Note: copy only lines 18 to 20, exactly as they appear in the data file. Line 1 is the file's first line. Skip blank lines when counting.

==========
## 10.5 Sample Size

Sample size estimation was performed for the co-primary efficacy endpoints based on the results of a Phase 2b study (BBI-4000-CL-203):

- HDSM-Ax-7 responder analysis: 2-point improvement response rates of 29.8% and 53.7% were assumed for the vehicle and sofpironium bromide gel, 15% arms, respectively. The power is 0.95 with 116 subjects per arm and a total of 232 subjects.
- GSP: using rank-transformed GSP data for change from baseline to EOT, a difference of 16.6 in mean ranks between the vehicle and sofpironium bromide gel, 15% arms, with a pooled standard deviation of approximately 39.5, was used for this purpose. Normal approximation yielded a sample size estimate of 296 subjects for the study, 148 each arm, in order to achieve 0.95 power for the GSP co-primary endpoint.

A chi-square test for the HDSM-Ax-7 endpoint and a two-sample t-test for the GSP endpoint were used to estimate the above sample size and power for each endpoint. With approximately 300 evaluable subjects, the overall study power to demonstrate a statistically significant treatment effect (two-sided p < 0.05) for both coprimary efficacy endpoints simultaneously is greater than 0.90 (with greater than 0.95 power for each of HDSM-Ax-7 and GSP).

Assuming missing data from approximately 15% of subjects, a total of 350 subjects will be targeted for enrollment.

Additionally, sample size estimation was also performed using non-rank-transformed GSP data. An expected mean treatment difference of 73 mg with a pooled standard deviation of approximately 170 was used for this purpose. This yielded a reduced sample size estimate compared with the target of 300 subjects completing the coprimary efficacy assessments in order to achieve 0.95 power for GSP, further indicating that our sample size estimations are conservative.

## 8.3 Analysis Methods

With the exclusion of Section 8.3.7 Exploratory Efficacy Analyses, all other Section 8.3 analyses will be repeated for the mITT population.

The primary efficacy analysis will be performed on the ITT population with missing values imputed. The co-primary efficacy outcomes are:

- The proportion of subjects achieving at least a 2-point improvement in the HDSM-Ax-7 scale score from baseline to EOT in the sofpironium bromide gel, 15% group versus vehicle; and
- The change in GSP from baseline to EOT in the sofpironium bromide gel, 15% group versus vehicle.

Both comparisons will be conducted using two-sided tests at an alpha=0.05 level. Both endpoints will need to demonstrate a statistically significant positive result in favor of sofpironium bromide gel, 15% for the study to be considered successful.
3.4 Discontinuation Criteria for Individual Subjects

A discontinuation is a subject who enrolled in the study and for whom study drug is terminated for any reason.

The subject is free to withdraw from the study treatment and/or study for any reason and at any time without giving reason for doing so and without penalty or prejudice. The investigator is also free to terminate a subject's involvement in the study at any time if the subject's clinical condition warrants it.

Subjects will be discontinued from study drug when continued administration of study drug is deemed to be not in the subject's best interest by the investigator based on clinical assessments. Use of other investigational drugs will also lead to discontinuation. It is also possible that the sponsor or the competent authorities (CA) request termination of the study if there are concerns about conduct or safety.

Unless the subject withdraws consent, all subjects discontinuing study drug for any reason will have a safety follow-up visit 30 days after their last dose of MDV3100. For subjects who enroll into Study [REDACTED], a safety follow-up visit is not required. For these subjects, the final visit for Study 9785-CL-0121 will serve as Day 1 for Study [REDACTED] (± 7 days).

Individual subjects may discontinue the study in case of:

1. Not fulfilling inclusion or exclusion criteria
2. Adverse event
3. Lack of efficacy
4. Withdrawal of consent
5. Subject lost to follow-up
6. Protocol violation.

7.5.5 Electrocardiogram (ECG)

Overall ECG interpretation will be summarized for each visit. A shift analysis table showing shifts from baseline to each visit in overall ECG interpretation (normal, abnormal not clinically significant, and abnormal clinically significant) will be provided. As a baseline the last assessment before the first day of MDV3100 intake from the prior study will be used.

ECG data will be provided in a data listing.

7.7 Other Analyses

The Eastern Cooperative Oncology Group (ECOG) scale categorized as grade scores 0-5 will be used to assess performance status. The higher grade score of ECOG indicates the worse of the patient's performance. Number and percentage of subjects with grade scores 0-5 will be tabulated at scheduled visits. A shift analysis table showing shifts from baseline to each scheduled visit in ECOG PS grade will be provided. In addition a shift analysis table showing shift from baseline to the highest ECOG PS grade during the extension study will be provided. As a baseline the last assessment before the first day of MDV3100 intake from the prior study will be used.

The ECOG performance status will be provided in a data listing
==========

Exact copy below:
Unless the subject withdraws consent, all subjects discontinuing study drug for any reason will have a safety follow-up visit 30 days after their last dose of MDV3100. For subjects who enroll into Study [REDACTED], a safety follow-up visit is not required. For these subjects, the final visit for Study 9785-CL-0121 will serve as Day 1 for Study [REDACTED] (± 7 days).

Individual subjects may discontinue the study in case of:

1. Not fulfilling inclusion or exclusion criteria